Last week I came across a story on philly.com about a local guy named Christopher Onesti who is collecting disability payments from the state of New Jersey. That sounds innocent enough, how could he be considered a thief? Well, you can read the story here, and I recommend that you do, but here is the short version:
Chris Onesti was gainfully employed as a transit cop in New Jersey. During some sort of test at the firing range he had an issue with his target so he went down the range to fix it. That required use of a stapler. One of the staples hit his left hand, made a wound the size of a “pinprick”, and forced him to use a Band Aid on the wound to finish and pass his test. Well, 18 months later a judge declared him “totally and permanently disabled” and no longer able to handle a gun or perform the duties of a transit cop at the age of 29.
Nowadays, Chris collects approximately $46k every year from the tax payers of New Jersey along with the salary he makes at his normal job at Auctus Wealth Management. Believe it or not, the staple didn’t render him disabled for life and according to his Facebook page, he is still able to fire a gun despite being injured by a staple several years ago.
Based on the article from philly.com as well as this one from the UK Daily Mail, I’d say Onesti certainly knows he is doing something wrong.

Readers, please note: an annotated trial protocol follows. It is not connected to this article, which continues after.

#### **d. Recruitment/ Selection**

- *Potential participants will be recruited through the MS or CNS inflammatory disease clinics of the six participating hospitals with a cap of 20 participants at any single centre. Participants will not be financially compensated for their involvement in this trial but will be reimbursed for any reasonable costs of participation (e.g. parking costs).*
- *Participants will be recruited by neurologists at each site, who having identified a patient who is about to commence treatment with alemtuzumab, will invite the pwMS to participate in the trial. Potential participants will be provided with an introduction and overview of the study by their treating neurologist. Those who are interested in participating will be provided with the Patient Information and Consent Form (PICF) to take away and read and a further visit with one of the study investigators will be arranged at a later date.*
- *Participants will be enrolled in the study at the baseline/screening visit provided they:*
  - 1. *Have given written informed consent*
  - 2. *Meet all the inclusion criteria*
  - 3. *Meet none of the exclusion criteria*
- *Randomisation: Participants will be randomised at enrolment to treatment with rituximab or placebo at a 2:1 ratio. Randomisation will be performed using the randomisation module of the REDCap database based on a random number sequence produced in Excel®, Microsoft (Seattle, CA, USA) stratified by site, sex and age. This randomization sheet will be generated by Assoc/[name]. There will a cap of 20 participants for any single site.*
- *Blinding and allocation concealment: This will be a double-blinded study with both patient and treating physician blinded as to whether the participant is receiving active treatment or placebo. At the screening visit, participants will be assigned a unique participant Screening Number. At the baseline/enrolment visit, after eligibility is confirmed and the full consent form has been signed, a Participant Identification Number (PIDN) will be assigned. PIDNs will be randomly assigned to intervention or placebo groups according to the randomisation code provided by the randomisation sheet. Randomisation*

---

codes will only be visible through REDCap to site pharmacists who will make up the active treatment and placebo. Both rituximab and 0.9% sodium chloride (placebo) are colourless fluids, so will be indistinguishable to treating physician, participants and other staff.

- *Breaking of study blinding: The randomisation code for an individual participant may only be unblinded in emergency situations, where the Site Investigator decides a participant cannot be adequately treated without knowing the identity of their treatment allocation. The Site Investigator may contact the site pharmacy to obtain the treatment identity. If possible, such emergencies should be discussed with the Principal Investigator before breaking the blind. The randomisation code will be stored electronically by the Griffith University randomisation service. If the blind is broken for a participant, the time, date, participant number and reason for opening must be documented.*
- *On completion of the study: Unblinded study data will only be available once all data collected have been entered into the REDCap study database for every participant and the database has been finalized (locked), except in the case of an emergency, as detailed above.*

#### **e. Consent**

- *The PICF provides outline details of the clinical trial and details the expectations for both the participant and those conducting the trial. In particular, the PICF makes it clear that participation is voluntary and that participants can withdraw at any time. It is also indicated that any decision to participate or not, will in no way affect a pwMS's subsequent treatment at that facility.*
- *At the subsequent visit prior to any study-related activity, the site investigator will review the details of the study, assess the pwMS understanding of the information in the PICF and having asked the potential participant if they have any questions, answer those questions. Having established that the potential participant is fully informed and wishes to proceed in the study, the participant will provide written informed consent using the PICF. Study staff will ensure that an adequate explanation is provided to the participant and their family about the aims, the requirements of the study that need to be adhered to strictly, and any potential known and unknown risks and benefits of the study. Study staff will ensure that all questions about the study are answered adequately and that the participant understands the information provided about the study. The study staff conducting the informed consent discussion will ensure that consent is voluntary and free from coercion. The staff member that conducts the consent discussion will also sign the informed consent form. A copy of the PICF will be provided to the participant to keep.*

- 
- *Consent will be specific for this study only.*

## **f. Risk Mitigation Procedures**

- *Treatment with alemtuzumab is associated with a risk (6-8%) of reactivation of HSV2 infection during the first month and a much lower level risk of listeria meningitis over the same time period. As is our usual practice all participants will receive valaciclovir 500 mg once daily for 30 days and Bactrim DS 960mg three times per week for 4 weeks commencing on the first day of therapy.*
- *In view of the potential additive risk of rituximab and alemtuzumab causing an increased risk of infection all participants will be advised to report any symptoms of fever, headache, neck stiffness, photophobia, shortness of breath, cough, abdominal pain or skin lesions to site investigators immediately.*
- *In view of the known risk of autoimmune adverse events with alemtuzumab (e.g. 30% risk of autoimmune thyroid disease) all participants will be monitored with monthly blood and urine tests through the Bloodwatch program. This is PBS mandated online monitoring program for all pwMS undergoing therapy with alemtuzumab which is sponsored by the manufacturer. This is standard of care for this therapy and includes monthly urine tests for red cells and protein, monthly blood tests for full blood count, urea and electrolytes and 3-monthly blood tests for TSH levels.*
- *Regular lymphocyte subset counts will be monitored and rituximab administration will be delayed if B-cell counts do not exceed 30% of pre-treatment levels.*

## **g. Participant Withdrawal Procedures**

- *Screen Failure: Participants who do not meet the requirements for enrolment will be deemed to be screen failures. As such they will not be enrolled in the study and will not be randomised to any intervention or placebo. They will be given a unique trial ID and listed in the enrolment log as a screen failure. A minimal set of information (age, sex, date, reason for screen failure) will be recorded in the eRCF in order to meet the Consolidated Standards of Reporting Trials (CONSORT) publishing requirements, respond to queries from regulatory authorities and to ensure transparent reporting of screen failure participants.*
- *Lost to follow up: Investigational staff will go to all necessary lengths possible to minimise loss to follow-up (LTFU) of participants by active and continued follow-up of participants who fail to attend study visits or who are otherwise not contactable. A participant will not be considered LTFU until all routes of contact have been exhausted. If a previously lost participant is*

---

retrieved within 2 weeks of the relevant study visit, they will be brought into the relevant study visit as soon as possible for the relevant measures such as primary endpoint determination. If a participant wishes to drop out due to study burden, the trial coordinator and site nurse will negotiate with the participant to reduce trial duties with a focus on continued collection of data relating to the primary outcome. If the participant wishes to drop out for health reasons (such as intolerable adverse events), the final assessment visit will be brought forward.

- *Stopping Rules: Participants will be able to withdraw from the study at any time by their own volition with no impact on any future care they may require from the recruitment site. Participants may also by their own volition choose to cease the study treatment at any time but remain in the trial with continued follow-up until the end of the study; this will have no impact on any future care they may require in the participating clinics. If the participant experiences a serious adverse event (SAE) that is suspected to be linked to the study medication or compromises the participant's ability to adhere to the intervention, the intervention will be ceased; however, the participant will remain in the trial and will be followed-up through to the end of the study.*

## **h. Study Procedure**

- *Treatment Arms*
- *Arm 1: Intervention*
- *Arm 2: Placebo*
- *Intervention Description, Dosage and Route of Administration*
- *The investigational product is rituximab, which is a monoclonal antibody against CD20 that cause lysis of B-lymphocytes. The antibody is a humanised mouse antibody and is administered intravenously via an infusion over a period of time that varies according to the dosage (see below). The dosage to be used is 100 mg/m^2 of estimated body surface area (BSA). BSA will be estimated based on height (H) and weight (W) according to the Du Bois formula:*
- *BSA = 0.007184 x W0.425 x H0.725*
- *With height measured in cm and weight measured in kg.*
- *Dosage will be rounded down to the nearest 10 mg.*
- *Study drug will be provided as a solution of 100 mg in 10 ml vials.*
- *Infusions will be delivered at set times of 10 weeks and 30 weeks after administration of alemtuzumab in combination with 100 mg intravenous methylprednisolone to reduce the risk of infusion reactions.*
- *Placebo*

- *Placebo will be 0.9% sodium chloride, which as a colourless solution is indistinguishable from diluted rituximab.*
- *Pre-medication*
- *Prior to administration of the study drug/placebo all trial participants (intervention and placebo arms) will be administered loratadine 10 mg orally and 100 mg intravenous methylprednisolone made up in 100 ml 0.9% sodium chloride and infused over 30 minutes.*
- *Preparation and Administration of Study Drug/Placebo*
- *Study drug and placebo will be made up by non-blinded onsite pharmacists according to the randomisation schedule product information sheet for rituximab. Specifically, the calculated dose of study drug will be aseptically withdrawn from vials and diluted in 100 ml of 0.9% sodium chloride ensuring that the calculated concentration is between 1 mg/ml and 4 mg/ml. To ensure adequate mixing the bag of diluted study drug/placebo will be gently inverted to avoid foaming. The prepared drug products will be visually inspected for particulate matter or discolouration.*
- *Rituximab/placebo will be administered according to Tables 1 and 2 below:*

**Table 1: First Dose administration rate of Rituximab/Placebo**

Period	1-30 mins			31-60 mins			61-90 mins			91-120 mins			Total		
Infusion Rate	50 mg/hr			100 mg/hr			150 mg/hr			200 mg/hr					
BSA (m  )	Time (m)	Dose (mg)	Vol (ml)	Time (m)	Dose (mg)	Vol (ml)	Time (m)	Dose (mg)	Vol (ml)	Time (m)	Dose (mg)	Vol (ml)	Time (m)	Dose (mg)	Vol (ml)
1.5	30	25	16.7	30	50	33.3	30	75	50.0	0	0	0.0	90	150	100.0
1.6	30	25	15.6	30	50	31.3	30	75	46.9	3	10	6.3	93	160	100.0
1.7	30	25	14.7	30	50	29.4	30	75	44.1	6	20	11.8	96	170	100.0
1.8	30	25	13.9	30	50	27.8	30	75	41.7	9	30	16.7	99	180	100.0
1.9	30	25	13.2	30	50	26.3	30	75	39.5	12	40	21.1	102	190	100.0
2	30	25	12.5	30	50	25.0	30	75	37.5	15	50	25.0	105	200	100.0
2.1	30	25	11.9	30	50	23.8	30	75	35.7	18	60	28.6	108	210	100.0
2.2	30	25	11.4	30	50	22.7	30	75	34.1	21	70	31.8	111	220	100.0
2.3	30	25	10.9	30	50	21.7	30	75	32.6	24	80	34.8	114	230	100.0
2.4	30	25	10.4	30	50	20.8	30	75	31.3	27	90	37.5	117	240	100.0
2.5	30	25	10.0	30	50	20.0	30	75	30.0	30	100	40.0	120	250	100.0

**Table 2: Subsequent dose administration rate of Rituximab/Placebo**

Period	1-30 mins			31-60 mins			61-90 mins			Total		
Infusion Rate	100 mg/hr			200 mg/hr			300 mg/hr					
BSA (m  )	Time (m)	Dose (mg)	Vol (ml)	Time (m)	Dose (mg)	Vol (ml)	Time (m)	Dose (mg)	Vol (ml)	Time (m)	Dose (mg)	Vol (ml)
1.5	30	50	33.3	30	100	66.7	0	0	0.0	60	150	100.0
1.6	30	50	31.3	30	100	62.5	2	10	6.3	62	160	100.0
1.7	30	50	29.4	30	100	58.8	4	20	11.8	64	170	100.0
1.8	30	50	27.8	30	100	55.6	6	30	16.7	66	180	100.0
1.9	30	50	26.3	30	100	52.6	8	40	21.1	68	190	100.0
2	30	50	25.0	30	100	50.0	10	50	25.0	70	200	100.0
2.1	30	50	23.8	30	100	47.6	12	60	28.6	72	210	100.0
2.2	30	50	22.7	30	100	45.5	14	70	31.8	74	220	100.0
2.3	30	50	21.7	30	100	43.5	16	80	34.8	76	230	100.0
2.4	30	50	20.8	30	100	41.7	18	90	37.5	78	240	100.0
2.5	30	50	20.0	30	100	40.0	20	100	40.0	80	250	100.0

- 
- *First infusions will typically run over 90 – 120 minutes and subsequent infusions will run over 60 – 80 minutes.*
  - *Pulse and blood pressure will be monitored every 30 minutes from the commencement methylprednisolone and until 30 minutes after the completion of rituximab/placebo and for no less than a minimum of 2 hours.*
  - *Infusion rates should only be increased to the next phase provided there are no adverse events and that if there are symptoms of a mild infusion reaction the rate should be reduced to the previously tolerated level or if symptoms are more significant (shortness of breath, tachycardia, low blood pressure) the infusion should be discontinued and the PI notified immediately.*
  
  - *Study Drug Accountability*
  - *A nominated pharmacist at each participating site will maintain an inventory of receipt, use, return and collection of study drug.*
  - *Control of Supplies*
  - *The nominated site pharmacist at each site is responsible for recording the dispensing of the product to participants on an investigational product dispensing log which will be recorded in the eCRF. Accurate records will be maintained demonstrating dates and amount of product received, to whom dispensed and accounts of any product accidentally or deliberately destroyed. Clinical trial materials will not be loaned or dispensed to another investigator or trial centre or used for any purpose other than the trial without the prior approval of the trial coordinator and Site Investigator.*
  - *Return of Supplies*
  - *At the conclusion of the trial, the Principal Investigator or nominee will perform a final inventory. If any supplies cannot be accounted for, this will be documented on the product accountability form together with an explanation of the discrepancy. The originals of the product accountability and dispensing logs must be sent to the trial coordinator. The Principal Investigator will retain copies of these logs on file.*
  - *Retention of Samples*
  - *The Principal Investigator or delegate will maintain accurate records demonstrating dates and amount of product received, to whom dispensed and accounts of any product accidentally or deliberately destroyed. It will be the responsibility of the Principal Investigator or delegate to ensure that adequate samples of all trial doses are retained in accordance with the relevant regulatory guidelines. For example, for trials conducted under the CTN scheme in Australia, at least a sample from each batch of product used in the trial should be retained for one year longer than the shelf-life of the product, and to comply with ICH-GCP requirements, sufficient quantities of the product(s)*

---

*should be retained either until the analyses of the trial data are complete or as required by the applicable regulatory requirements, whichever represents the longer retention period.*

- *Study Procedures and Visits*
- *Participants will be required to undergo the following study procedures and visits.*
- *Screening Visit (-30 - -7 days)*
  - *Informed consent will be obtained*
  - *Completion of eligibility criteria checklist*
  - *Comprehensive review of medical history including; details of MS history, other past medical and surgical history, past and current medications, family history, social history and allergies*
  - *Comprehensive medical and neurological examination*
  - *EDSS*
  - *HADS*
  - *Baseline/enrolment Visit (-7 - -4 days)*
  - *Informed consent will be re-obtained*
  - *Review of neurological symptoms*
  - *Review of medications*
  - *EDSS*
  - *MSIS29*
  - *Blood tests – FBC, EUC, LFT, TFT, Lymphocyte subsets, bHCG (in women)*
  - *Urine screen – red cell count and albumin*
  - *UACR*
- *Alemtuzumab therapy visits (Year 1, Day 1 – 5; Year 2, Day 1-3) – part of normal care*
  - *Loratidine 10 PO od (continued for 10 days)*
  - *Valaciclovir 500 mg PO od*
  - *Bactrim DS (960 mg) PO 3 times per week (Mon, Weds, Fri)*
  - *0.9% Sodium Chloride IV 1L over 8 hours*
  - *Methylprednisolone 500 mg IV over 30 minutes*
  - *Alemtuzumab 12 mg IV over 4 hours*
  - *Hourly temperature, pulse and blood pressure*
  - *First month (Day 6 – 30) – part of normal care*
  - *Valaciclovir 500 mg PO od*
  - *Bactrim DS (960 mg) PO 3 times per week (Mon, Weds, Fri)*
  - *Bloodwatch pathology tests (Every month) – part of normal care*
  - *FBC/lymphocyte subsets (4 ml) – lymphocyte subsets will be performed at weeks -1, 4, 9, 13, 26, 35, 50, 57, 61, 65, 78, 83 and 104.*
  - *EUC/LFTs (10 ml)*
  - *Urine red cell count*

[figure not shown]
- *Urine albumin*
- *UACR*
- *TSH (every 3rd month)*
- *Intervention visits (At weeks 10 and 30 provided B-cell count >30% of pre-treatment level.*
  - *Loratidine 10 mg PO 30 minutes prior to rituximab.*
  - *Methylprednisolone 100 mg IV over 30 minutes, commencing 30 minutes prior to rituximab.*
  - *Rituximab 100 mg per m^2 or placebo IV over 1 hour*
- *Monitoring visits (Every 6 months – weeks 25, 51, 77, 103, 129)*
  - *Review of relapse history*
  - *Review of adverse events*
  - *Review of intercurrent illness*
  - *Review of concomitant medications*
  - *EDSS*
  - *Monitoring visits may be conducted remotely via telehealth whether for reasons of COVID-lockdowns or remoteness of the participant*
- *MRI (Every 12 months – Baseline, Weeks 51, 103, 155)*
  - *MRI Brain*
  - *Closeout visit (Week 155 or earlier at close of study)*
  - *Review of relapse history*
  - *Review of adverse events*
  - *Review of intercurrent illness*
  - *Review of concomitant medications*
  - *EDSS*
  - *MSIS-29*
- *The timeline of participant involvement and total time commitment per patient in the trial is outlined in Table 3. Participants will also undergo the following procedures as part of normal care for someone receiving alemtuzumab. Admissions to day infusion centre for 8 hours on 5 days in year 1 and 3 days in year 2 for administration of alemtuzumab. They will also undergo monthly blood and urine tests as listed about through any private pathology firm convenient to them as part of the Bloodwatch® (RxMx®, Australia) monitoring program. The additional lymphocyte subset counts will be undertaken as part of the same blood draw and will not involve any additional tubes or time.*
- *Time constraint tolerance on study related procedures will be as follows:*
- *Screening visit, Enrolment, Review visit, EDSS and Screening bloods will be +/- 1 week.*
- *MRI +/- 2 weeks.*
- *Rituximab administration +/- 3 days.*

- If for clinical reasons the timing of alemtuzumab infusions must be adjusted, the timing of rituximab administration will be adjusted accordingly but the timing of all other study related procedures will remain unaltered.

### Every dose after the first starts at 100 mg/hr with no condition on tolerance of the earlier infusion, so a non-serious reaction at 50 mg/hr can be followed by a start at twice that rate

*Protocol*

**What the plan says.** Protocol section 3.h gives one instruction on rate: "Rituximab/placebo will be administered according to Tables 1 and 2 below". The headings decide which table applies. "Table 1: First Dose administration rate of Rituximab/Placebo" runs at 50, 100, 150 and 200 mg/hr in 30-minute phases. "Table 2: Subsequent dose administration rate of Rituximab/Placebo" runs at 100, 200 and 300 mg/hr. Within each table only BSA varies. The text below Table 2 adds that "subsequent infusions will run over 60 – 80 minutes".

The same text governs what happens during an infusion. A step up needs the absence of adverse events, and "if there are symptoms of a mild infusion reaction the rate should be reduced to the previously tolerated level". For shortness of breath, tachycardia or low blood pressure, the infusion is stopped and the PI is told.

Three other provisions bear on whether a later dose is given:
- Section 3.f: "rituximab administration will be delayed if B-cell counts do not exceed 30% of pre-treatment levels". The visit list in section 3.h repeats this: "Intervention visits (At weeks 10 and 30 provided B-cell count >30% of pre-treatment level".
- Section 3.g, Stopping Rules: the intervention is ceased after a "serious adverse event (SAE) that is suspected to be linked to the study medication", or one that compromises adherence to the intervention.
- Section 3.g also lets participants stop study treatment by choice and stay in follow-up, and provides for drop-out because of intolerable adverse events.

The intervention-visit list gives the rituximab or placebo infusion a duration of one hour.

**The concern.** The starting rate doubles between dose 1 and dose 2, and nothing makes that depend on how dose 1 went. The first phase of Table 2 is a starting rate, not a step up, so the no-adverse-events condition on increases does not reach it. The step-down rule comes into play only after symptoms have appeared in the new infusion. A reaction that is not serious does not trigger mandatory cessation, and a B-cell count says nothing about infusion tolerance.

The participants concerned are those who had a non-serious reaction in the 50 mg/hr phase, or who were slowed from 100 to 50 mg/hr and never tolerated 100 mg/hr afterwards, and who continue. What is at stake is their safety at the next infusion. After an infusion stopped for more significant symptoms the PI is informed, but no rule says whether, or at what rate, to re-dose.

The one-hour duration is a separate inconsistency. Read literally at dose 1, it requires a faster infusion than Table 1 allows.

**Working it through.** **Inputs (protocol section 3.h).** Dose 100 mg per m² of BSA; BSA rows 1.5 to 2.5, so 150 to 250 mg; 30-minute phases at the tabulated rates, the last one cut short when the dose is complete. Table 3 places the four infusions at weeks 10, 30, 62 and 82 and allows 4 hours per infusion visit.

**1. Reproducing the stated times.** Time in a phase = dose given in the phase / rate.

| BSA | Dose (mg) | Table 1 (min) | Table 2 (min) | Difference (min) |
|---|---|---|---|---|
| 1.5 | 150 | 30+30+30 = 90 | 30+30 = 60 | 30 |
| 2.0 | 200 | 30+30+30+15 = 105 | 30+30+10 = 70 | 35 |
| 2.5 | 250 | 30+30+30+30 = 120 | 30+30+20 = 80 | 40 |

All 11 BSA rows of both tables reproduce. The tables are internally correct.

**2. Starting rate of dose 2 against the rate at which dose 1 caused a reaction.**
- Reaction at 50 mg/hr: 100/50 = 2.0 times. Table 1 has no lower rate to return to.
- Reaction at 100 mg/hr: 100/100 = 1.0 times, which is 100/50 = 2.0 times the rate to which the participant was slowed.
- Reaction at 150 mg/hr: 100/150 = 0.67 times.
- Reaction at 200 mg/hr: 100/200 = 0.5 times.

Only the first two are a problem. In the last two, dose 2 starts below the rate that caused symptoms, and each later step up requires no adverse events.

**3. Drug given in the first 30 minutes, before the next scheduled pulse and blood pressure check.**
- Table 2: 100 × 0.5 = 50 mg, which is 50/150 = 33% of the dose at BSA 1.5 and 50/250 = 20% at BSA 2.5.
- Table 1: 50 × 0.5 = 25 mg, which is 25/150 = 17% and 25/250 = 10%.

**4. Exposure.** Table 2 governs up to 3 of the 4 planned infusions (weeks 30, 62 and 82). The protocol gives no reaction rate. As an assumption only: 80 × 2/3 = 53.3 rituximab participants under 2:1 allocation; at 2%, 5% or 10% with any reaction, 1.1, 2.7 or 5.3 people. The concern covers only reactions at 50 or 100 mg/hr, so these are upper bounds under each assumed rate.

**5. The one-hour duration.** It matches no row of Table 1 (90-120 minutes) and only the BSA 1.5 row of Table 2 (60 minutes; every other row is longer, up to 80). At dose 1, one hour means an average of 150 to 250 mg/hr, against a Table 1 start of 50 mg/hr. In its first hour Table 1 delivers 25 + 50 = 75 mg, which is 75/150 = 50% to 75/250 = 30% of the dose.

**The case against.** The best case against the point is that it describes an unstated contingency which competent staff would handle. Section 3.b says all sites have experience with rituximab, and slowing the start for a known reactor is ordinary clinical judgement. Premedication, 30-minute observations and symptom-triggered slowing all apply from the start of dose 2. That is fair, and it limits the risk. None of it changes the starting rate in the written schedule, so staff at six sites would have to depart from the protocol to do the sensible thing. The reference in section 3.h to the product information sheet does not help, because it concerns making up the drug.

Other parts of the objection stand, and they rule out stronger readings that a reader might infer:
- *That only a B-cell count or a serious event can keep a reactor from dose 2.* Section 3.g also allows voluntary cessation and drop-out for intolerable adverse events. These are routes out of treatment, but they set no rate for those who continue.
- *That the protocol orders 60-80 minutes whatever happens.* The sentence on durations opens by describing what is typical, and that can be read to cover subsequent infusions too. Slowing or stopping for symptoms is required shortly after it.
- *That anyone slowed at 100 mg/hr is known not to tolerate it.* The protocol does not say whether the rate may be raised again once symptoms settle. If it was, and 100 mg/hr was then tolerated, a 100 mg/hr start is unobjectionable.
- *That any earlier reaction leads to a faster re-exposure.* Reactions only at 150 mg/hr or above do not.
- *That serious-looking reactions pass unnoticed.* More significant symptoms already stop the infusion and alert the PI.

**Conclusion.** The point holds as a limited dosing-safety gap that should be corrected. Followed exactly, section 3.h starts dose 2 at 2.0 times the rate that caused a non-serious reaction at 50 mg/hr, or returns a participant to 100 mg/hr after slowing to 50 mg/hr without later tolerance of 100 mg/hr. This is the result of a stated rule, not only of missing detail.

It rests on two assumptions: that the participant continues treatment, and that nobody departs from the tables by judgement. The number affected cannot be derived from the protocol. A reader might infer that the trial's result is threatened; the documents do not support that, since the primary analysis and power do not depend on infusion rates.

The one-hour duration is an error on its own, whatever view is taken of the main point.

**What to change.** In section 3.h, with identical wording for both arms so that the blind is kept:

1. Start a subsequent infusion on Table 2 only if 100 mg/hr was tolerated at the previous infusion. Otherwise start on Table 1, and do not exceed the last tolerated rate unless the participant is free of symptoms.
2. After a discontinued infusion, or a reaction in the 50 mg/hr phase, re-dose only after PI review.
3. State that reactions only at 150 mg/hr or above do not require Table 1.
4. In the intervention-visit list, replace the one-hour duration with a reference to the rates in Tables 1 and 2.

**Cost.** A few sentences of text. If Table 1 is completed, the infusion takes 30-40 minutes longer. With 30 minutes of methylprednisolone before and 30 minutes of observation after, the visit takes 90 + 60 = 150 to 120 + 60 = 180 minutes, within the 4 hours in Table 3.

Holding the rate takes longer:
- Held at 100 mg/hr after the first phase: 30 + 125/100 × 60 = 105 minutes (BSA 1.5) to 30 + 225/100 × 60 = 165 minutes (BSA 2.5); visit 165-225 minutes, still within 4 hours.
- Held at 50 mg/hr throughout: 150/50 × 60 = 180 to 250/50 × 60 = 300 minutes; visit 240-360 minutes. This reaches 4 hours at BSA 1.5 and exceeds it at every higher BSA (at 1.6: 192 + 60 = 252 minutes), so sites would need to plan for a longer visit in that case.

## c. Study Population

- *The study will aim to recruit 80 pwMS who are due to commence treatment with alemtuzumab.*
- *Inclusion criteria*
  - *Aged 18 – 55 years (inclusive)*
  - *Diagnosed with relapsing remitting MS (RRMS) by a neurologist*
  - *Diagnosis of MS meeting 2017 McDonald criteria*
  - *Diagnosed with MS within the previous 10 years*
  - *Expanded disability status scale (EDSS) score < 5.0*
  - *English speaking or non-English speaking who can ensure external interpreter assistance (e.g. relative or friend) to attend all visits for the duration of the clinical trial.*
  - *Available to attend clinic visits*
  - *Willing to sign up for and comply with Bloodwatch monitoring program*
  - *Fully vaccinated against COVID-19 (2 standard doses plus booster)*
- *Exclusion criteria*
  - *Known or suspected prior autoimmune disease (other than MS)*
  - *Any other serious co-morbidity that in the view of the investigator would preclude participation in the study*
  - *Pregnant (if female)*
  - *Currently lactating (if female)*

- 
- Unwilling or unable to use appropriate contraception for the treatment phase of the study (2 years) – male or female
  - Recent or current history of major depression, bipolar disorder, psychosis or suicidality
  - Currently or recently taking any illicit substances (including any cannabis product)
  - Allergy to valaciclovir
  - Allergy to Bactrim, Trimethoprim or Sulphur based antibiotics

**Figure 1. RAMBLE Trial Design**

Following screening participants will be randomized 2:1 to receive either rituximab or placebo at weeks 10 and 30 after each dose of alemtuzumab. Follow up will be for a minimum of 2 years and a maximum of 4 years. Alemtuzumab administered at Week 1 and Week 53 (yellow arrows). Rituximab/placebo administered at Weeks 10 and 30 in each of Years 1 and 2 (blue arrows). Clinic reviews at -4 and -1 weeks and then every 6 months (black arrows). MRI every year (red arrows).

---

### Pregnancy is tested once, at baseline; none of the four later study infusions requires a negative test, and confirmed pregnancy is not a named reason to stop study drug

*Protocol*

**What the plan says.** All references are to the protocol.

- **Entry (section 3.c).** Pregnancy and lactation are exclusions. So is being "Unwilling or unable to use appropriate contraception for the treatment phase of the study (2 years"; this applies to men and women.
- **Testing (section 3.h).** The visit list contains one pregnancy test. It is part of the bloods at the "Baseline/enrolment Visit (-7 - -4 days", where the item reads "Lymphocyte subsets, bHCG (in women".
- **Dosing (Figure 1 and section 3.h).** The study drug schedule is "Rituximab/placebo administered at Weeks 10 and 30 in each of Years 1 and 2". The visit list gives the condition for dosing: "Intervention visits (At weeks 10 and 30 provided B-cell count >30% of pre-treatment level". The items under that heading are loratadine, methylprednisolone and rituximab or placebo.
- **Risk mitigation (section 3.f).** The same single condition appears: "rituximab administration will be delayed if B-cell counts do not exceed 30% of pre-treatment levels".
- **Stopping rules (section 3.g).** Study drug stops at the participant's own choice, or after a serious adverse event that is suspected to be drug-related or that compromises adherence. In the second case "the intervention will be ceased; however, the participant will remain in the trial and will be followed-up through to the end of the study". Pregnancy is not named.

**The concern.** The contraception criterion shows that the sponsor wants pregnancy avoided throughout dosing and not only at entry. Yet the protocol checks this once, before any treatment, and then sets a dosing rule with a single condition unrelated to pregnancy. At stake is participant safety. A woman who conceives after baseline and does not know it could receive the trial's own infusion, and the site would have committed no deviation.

“It absolutely look ridiculous…On the face of it, it looks absolutely absurd”
“Could I be a productive member of the police department? Absolutely.”
“My lawyer said I was entitled to it”
“The only decision I made was to say, ‘Okay, I will take that'”
“It’s not a question of deserve, it’s a question of what the law says.”
In the eyes of the law, Onesti is innocent. Does this mean he has done nothing wrong? Is he a thief? Do you decide what is right and wrong based on what the law says? Do you get your ethics from the state?
There is such a thing as an own occupation definition of disability on a private disability policy. With that definition, the full benefit is paid if you cannot work in your own occupation, even if you can do another one. Based on Onesti’s own words, this is not the case, he could be a productive officer. The main difference in this situation is that in the private sector you have a voluntary agreement between the insured and the insurer. In the case of Onesti, you have Onesti voluntarily (with the blessing of a judge) taking money from the tax payers of New Jersey, who never agreed to give him their money.
If you stand outside while your friend robs a bank then knowingly accept some of that money from him, are you in the wrong? Even if you aren’t at the scene of the crime, if a group of your buddies stole cash from a safe, got away with it, then gave some of it to you, are you wrong to knowingly accept stolen cash?
I’d say yes, he is a thief. I don’t think it is good enough to say “I did nothing illegal”. That’s true, Chris, you didn’t break the law. That doesn’t mean it is right. That doesn’t change the fact that the money comes directly from the pockets of the people of New Jersey. It isn’t enough to go through the bureaucracy to reform the system (even though they should). Chris, give up your fraudulent disability benefit. Please stop taking money from your neighbors, don’t wait for a judge to make you stop.
God Bless Freedom, Liberty, and Personal Property,
Slappy Jones II